I just had hiar cut. this time done by male barber ,he told me he is kind new..... I told him I liked other young men's hair cut , he used longer blade, then ask me "short enough ? " it is ended as buz cut. but since I had good converstion with him I was happy .
if you start with a little loger than target line , you can make perfect triming , just like hair cut . you have done many years. even you trim a little too short, it will grow back without screaming nor complaine.

you can try both way and find the best way for you.

    Bookmark   October 9, 2004 at 8:41PM
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Gorfram(7b W Oregon)

Nice, Herb :)

Maybe I'll call up Will Vinton and see if he'll do a claymation of Hello Kitty, in traditional kimono, doing Japanese classical dance on this set... :)

I find the pines a little weird, too (I'd like this garden A Whole Heck of a Lot if it weren't for those pines out on the sand). They're a little too remeniscent of the plastic ones PetSmart sells to put in your lizard cages, but mostly, they shouldn't be out there one the sand:

They mess up the whole sand thing for me. It can't be empty "positive space" with those pine trees in it (it could be with rocks, wonder why they don't bug me?...), it can't a sea of sand or a cloud bank viewed from above... it could be a Louisiana-type cypress swamp, except that Louisiana isn't Japan, pines aren't cypress, and I didn't come to a Japanese garden to look at swamps (and Yikes! Aren't there water mocassins in Louisiana-type cypress swamps?)

But what the pines in the sand really make me think of is that some poor lunk (who might bear a striking resmebalance to Mike-san or Edzard :) has had to be out there early this morning picking up all the pine needles that had fallen overnight. Then I start to wonder whether doing that makes his back hurt, whether he makes enough to live on, whether he gets health insurance...
Again, if I wanted to think about stuff like that, I wouldn't look at a Japanese garden, I'd look at the newspaper.
[I realize, of course, that everything else in the garden must receive daily attention to look as good as in this picture. But the gardener's hand is evoked much too vividly for me by the pines-on-sand.]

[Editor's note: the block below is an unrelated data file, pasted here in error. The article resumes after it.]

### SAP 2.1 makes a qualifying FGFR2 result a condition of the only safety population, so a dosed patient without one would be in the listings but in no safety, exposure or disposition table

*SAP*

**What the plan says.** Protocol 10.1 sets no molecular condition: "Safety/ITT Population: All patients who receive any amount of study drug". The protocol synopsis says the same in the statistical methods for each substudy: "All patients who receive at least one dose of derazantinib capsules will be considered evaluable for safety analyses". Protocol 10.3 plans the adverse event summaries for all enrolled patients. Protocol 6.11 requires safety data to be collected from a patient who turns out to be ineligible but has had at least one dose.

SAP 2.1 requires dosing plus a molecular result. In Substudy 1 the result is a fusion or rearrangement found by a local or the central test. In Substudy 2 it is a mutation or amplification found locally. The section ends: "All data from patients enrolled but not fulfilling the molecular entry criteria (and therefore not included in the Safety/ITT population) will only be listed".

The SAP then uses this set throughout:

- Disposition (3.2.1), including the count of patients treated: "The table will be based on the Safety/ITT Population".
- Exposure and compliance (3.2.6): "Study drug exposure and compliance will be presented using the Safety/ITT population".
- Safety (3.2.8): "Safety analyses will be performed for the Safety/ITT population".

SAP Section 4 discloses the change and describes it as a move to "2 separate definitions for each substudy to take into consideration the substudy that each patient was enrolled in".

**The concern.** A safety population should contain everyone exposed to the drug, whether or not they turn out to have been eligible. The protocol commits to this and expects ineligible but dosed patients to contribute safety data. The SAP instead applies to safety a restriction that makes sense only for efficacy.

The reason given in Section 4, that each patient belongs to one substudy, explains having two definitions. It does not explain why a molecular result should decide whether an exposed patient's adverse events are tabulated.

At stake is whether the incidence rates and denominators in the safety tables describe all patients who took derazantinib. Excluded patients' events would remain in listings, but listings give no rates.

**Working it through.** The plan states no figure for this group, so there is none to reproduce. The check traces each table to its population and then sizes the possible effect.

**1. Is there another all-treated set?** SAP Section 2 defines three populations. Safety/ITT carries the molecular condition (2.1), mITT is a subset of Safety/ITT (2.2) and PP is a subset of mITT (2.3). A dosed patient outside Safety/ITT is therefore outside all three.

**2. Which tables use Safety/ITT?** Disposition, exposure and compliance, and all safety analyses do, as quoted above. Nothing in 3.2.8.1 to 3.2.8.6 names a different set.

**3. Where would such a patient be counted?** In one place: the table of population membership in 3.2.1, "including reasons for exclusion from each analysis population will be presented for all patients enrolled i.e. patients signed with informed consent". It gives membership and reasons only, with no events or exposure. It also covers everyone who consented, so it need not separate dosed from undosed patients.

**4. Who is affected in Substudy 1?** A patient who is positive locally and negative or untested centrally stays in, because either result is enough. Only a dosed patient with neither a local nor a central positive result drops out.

OTOH, the tamamono [in a cultured, refined, undersated wabi-sabi way, of course], like, way mondo seriously ROCK! :) :) :)

- Evelyn

    Bookmark   October 9, 2004 at 9:02PM
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But of course Evelyn there would not be pine needles that had fallen overnight. Annual autumn/fall maintenance regime - needle stripping - no dying/dead material - clean tree - clean garden

    Bookmark   October 10, 2004 at 4:38AM
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Periodically the question is asked, "What is a Japanese garden" and the replies usually refer to 'nature' or 'natural' even 'Nature'. Recently someone suggested that a Japanese garden is "a representation, or interpretation of the natural environment around the Japanese." I find the above picture decidedly unnatural although I concede that it may be someone's (Andy Warhol) interpretation. Herb's first reaction re Photoshop was on the money The green blobs could be squeezed from a tube of shaving cream mixed with boxwood leaves and the pines might just as well be plastic for the difference it would make. When I think of Evelyn's maintenance worries I break into a cold sweat, imagine following Niwashisan's regime and then standing back to see that you had missed a needle. You would have to fetch it and then rake out your footprints on the way back: nightmare.